documents covering the establishment of the American Academy
- Galeazzo Ciano Papers: Working papers relating to the publication
of the Ciano diaries, 1939-46.
- Papers of Filippo Mazzei, Italian physician and merchant and
colonial American agent in Europe: Chiefly correspondence with
John Adams, Thomas Jefferson, Marquis de Lafayette, James Monroe,
and Edmund Randolph. The largest group of letters is from Thomas
Jefferson and includes the "Mazzei letter," in which Jefferson
criticizes Federalist leaders.
- Tissandier Collection: Includes material on and by early aeronaut Vincenzo Lunardi.
- Italian captured documents collection, 1925-1945: Includes
documents from the Italian Supreme Command.
The collection represents the importance of Italian music in the
European traditions of American music. The collections are strongest
in nineteenth-century Italian music, but they also include most of
the major treatises of the pre-Bach era and holograph manuscripts
by nearly every prominent Italian composer. A number of noteworthy
Other noteworthy items in the Music Collections include a volume
of Giacomo Puccini correspondence, commissioned music by Dalla Piccola,
Malapierro, Respighi, and five Stradivari stringed instruments.
- Holograph scores by Paganini, Verdi, and Porpora.
- Copies of holographic music scores by Mucio Clementi (1752-1832),
- Francis Maria Scala Collection: Italian-American Scala (1819?-1903)
was the first musician to be designated Leader of the Marine
Band. Scala developed the band to over 30 musicians and made
it well known through its public outdoor concerts. The collection
consists primarily of music arranged or composed by Scala for
band concerts, military formations, and White House functions.
- Albert Schatz Collection: Early opera librettos and research
files. With over 12,000 printed libretti, this is one of the
larger -- if not the largest -- collections of libretti in the
world. It includes an outstanding selection of Italian (and German)
texts, particularly from the seventeenth and eighteenth centuries,
as well as notes, correspondence, playbills, manuscripts for
articles, and clippings pertaining to the history of opera in
Europe and the United States.
- Gisella Selden-Goth Collection: Collection of 22 holographs
by leading eighteenth-, nineteenth-, and twentieth-century European
composers, including Ferruccio Busoni, Nicolo Paganini, Nocola
Antonio Porpora, and Giuseppe Verdi.
- Gertrude Clarke Whittall Foundation Collection: Rare music
manuscripts and letters; papers and research materials relating
to Nicolo Paganini and Felix Mendelssohn. This collection includes
the Maia Bang Hohn collection of Paganini material, which is
comprised of correspondence, notebooks, music manuscripts, personal
documents as well as clippings, early posters, and prints relating
to Paganini. Many items were originally owned by Paganini's family.
Geography and Map
The collections of the Geography and Map Division are rich in atlases
printed in Rome, Bologna and Venice. A noteworthy work is Vincenzo
Coronelli's Libro de' globi (In Venetia: Gli Argonauti, 1693
[i.e., not before 1697]), a record of all the globes Coronelli had
made. In addition to the Coronelli globes, visually interesting Italian
materials include rare late 17th century Venetian globes, Battista
Agnese's Portolan Atlas (1544), and the Hauslab-Liechtenstein
Collection of maps collected by Austro-Hungarian military geographer
Franz Ritter von Hauslab (1798-1883), who was especially interested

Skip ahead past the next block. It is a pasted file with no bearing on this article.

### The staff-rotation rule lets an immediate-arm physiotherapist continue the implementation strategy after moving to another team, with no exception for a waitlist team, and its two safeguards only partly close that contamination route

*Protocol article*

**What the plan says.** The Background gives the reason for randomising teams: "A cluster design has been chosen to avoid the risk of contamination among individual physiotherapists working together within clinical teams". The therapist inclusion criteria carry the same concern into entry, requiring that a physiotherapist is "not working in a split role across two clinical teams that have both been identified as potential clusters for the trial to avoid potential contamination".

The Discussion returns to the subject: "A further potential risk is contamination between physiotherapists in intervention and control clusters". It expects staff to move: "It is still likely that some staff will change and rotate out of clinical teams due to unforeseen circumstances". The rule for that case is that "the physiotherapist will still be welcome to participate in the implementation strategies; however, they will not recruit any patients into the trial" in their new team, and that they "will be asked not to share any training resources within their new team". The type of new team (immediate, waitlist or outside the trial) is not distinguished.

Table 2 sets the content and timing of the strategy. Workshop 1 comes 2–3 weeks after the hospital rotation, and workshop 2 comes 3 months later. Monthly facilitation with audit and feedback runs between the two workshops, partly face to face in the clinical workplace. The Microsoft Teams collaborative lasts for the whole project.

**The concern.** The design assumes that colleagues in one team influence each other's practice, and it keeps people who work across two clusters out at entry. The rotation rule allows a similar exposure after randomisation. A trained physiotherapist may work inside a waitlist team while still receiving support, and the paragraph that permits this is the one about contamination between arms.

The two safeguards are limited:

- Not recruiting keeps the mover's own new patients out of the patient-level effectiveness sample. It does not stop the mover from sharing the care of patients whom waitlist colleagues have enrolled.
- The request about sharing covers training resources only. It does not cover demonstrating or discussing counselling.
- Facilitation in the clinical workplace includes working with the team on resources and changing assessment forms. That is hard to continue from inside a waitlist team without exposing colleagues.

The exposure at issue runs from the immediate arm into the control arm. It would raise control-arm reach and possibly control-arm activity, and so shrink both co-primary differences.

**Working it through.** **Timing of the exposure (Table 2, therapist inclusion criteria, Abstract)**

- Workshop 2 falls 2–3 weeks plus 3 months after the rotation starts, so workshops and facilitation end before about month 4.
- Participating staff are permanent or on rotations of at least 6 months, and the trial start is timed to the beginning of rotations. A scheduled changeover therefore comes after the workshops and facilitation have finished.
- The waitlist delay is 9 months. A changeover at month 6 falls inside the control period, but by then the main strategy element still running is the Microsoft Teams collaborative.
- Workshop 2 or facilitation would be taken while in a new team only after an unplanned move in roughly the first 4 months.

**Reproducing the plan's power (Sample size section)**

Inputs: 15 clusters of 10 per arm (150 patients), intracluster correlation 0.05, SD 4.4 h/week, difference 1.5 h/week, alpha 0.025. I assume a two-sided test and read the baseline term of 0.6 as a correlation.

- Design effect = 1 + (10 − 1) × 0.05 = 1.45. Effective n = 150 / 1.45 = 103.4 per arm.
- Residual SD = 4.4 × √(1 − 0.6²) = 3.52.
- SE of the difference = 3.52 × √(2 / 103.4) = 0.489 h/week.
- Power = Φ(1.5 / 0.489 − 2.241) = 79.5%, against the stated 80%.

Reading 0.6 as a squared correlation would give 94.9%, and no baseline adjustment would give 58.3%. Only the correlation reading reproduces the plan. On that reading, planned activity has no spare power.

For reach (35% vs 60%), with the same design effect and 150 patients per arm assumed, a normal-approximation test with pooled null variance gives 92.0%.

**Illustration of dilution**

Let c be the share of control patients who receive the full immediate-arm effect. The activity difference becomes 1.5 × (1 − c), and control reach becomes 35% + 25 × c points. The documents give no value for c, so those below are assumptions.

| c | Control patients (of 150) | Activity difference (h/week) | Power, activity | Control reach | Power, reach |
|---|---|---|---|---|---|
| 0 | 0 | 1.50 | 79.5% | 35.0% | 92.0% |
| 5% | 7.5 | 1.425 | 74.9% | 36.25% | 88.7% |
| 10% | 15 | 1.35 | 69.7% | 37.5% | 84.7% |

in topographical maps.
Motion Pictures and Recorded Sound
This collection is strongest in early Italian features and includes
a number of 16mm classics acquired through copyright deposits by
American distributors and Janus Films. The Motion Picture and Recorded
Sound Division has begun to order some titles of Bellochio and Pasolini
on videocassette. Noteworthy collections include:
- George Kline Collection: The personal film library and business
papers of George Kline, one of the first American distributors
of European films. His company acquired exclusive control of
the distribution of major Italian motion pictures in the United
States and Canada.
- Italian Collection: Italian films from the 1930s and early
1940s. This collection includes 500 documentary, newsreel, feature,
educational, and propaganda films produced in Italy between 1930
and 1943. It also has a collection of reference prints for most
of the 275 Istituto Luce newsreels (1938-43), 100 Luce shorts
(1930-43), and several of the forty features (1934-40).
- Monitored Broadcast Collection: Includes 23 entries for Italy
between 1941-42, containing speeches by Mussolini and other items
from this period.
Prints and Photographs
The strength of Italian graphic arts is reflected in the holdings
of the Prints and Photographs Division. Items range from late fifteenth
century woodcuts by Ugo da Carpi and Andrea Andreani to current political
posters and fine arts. One noteworthy item is Vanoccio Biringuccio's De
la Pirotechnia (Venice, 1540) on vellum, which contains illustrations
of gunpowder and fireworks.
Archive of Folksong/American Folklife Center
Projects relating to Italy include the Chicago Ethnic Arts Project
Collection (1977), a survey of the ethnic art traditions of Chicago
that contains sound recordings, field notes and other written documentation
on Italian-Americans and that assesses the impact of the contemporary
urban American setting on traditional art forms; Old Ties, New Attachments:
Italian-American Folklife in the West (1991-92); and the Works Project
Administration Folklore Collection that contains material on Italian-Americans
in the 1930s.
Children's Book Collections
Both the Rare Book and Children's Literature collections have
collections of beautifully illustrated Italian children's books,
ranging from Pinocchio to Leo Leoni.
Additional Italian resources at the Library of Congress